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Emptyset - Emptyset


What is it about the Robert Hood/Mika Vainio axis of minimalism that continues to be so inspirational for a growing army of new producers? I suspect that somewhere along the line, it’s that very fine line between pure, unadulterated sine waves and the crashing sound of fizzing noise. When throwing two very contrasting aesthetics together, then sparks will, well, be processed electronically into repetitive rhythms to aid dancefloors.

Emptyset is James Ginzburg and Paul Purgas, a Bristol/London-based duo keen to map out new territories in an increasingly over-crowded area. Alongside them are is the legacy of Sahko, M-Plant, the likes of Japanese artist Ryoji Ikeda, Raster-Noton and a few others such as Berlin’s Sleeparchive. It, is, to put it simply, something of an oversubscribed genre with a lot of people not adding or finding a great deal new to play with. Should they though? This is after all minimalism, and I guess it’s about putting in less all the time. “Emptyset” does pay considerable homage to Vainio in particular with naked bass-heavy kicks sketched out against grainy backdrops of analogue hiss, and after a start that is a little underwhelming, finds its gear with “Beyond”, which grows with a masterful purpose. This is a dirty, scratchy sounding Plastikman variant, inflected with the odd jarring sound that gives it a live feel, so often not to be found amongst the legions of po-faced Mac operators. Similarly, “Completely Gone” is brutal in its intent, opting for a harsher tempo, the beats nicely distorted instead of the clean purity one often expects from this genre.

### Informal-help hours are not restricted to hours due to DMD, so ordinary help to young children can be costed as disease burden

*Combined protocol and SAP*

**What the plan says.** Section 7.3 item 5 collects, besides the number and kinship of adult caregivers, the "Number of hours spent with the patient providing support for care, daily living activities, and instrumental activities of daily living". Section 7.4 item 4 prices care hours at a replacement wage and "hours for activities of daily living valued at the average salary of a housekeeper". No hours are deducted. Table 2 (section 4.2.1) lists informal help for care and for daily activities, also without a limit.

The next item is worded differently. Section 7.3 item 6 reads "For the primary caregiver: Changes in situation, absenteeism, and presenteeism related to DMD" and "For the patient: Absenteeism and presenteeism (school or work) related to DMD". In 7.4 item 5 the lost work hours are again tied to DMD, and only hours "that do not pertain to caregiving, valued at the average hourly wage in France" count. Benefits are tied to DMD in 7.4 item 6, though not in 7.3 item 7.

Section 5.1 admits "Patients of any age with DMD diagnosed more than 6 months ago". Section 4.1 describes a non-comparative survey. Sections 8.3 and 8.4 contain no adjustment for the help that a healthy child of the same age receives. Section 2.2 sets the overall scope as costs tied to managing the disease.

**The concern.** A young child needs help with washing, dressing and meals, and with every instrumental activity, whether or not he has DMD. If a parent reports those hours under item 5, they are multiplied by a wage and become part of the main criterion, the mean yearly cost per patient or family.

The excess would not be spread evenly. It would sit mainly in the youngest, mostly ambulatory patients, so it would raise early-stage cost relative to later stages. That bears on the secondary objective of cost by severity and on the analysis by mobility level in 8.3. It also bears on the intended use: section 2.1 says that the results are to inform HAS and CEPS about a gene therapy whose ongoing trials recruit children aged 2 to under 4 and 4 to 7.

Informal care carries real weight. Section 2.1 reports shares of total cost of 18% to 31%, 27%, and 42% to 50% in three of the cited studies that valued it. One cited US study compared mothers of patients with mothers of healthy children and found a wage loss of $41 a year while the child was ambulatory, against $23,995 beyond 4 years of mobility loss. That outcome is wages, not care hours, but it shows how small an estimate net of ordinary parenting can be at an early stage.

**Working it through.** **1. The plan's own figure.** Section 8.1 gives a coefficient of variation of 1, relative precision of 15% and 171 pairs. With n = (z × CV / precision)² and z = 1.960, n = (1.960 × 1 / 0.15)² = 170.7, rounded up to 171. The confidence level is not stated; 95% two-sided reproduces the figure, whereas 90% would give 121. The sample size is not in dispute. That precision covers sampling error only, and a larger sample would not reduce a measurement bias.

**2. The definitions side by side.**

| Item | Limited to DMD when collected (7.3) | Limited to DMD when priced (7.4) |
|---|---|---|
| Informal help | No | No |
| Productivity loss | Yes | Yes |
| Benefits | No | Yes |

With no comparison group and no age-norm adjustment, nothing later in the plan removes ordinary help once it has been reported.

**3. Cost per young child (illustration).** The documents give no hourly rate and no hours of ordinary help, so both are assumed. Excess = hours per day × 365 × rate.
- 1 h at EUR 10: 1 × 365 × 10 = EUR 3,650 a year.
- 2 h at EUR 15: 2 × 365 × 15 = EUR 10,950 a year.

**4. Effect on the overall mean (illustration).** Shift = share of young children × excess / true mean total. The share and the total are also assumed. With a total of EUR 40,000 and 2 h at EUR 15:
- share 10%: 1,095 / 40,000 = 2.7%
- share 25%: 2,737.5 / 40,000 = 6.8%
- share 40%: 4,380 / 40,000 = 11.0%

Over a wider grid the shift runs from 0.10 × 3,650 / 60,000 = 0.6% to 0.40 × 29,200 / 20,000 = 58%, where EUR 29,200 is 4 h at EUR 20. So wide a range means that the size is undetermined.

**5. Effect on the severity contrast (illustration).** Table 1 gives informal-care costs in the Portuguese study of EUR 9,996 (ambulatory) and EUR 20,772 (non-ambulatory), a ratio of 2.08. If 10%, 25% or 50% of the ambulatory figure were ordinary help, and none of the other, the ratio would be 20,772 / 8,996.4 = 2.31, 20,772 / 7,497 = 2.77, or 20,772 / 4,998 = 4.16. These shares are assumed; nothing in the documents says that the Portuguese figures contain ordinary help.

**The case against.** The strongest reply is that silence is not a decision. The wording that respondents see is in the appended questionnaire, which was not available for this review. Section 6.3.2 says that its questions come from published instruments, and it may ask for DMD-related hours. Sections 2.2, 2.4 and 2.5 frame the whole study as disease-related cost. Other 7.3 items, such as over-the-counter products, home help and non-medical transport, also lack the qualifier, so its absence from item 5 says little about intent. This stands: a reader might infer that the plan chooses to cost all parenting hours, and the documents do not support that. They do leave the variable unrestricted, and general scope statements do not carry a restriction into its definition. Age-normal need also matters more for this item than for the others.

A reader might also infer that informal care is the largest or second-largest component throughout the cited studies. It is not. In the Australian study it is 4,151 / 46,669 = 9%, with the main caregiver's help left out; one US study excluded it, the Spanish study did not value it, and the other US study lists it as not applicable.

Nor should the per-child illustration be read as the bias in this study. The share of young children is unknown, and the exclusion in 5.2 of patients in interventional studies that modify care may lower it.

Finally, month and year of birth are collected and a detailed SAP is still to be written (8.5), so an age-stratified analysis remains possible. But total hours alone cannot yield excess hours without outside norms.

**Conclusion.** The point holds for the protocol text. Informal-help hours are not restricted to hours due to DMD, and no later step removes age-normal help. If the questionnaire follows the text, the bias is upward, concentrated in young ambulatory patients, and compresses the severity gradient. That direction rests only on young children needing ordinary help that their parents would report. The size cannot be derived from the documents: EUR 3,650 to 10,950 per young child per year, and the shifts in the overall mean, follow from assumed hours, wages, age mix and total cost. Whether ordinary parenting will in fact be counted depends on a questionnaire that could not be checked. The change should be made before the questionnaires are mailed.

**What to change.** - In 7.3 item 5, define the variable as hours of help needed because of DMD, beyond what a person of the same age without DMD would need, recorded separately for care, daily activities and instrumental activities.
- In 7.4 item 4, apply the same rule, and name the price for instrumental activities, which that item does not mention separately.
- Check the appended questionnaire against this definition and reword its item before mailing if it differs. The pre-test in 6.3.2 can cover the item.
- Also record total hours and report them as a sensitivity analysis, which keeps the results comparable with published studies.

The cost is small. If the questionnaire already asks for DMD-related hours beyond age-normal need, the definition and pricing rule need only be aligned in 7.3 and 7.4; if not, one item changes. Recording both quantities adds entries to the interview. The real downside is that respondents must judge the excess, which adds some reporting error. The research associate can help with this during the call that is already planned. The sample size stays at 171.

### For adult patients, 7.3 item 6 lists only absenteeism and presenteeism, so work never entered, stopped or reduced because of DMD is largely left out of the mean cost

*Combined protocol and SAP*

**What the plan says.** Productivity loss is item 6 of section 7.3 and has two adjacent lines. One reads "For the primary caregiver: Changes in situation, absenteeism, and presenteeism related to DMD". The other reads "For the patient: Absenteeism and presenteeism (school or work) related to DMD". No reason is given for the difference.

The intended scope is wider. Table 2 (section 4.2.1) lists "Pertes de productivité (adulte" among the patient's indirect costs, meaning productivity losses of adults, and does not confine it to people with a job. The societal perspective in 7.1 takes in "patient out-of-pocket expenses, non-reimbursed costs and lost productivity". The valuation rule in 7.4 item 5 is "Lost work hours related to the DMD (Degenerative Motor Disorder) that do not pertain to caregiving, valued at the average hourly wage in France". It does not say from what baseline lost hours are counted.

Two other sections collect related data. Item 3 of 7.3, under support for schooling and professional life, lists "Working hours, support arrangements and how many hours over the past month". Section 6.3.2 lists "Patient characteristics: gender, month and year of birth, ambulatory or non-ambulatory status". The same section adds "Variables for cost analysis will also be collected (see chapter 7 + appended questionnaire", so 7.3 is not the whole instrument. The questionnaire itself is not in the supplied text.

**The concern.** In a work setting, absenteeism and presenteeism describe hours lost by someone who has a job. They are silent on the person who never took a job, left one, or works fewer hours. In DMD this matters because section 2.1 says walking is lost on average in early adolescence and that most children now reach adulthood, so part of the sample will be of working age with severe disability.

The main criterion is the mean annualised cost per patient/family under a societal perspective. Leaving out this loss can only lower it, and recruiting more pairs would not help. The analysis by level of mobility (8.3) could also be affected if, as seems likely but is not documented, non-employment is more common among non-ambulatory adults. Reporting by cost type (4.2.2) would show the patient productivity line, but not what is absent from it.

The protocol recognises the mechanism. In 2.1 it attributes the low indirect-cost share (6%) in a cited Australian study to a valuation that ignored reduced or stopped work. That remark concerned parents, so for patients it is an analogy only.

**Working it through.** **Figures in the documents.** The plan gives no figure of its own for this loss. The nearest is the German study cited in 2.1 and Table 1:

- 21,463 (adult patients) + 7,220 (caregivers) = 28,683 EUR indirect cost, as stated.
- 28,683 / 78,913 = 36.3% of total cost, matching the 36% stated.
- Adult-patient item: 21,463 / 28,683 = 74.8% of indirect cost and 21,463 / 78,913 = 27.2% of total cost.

The second half of the album concentrates on more experimental ideas, with “Awake” in particular providing some challenging textures in and amongst the beats. “Over” finishes matters in approriately dark style. Set against the more academic aesthetic that seems to often dominate labels such as Raster-Noton, there’s an appealing improvised feeling to this album that marks it out against contemporaries. More importantly too, it doesn’t attempt to sound like the tracks were designed to be playing at Berghain, with abstraction and experimentation being at the forefront of this duo’s approach. However, as with all works often in thrall to their originators and influence, it’s difficult to say whether anything particularly new is being presented here.

Toby Frith

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